For energy security reasons, China has also ramped up domestic gas production and investment in LNG projects abroad. State-owned ‘big three’ oil firm CNPC and the state-owned investment vehicle Silk Road Fund hold a combined 29.9pc stake in Russian gas firm Novatek’s Yamal LNG project, which produces 16.5mn t/yr. In April, Novatek sold 20pc in its Arctic LNG-2 project, which will produce gas from 2023, to CNPC and fellow ‘big three’ firm Cnooc . And, in June, Novatek signed a preliminary joint venture deal with Sinopec, the third of the major Chinese state-owned firms, to distribute LNG and gas to Chinese consumers.

The trade spat between Beijing and Washington—as well as a deteriorating economic climate in China—will be a threat to the country’s LNG demand growth. China’s imposition of 25pc tariffs has resulted in US LNG imports falling to a minimum. Yamal LNG could fill this gap. However, Iran-related US sanctions against four Chinese firms, among them shipper Cosco, in September—which led to a sharp increase in freight rates to Asia—reminded China of the potential geopolitical and logistical vulnerabilities of LNG imports.

Reliable pipeline deliveries from Russia, without the involvement of any third-party transit countries, should therefore become more attractive. Only LNG on short-term contracts at lower spot prices may be an overall more attractive package than Russian pipeline gas once PoS pumps with full capacity.

Knock-on impacts

PoS will also affect pipeline dynamics in Central Asia. Russia resumed imports of Turkmen gas, albeit in reduced volumes, after a three-year hiatus in April 2019. But plans to expand a three-branch 55bn m³/yr pipeline system running from Turkmenistan to China with a fourth spur (Line D with an additional 30bn m³/yr) have been stalled by a socio-economic crisis in Turkmenistan and costs associated with mountainous terrain in Tajikistan and Kyrgyzstan.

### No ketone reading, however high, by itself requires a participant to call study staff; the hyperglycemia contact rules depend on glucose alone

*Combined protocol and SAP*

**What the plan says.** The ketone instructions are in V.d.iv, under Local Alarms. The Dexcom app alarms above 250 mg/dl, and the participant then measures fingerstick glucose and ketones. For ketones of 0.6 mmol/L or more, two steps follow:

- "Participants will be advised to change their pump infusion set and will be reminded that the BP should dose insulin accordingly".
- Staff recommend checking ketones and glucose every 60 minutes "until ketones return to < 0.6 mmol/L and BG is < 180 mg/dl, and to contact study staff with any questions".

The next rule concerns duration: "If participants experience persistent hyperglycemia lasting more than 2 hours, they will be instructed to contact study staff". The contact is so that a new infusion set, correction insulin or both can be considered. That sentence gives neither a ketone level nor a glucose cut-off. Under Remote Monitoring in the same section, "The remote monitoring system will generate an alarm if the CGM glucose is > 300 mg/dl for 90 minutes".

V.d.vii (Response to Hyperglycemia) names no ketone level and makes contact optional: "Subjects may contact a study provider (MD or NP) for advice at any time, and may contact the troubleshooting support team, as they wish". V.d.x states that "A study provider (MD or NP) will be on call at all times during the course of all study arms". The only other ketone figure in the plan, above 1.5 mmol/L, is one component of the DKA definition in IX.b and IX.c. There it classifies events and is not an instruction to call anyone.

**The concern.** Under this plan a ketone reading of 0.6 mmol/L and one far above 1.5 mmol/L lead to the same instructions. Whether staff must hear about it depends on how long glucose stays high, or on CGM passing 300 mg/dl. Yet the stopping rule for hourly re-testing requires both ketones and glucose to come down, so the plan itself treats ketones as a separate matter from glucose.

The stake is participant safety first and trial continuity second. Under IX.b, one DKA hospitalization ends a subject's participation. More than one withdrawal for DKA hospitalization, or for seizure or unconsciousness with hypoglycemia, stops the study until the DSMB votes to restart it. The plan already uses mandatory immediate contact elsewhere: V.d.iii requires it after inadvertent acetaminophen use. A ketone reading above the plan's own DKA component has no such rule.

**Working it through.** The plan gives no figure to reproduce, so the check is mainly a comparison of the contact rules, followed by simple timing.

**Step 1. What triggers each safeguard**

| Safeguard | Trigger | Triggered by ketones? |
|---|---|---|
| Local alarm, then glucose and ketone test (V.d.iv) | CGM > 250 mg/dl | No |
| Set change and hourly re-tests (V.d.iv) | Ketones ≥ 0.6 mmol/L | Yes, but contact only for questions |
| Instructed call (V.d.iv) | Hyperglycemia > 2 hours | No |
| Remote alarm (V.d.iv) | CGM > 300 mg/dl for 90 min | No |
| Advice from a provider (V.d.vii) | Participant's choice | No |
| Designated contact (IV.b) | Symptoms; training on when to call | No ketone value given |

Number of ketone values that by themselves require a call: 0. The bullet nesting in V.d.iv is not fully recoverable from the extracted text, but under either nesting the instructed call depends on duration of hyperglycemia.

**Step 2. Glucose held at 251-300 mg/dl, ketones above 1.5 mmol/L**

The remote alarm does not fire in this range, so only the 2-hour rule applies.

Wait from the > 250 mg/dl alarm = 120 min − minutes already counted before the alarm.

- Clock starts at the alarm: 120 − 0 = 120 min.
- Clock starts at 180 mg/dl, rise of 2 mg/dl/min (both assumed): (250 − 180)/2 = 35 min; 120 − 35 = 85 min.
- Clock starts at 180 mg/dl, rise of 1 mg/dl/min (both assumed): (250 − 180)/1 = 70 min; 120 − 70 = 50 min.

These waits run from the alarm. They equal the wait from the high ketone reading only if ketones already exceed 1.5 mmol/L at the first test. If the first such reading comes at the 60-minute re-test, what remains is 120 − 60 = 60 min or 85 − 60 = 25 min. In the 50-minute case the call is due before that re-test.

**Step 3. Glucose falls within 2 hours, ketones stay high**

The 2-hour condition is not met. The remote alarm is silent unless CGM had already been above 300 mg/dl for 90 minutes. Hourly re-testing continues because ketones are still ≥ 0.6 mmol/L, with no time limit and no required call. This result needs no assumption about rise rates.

The arrival of PoS might lower efforts to finance the construction of Line D in Beijing’s list of priorities. Another gas evacuation option for Turkmenistan—the Tapi pipeline through Afghanistan and Pakistan to India—has thus far foundered on Taliban-related security concerns and rekindled tensions between New Delhi and Islamabad.

Beijing managed to exploit Moscow’s vulnerability

Russia’s resumption of Turkmen gas purchases, even in small amounts, might relieve some of the pressure on Ashgabat to pursue the trickier Line D or Tapi alternatives. In such a scenario, Russia would retain its hegemonic role on the Eurasian gas market. On the other hand, Moscow may be wary of overplaying its hand with the Turkmens, given that it may calculate silghtly enhanced prospects of a Trans-Caspian pipeline—allowing Turkmen gas to potentially access Europe through Azerbaijan and the ‘southern corridor’— following a Caspian Sea convention signed in August 2018.

But PoS has not shown Moscow’s ability to use pipelines as a geopolitical instrument in a great light. Beijing, capitalising on Russia’s strategic weakness, extracted price concessions. China has also not lent an initially pledged $25bn, meaning Russian taxpayers are effectively subsidising China’s diversification of energy supply routes.

The pipeline does, admittedly, helps Russian gas heavyweight Gazprom to expand its portfolio, hedge against US and European sanctions risks and against faltering demand in Europe, and potentially preserve its position as a low-cost buyer in the Central Asian region. But, owing to a lack of financial power and reciprocal leverage, the pipeline also appears to cement Moscow’s junior role in an economically asymmetric partnership.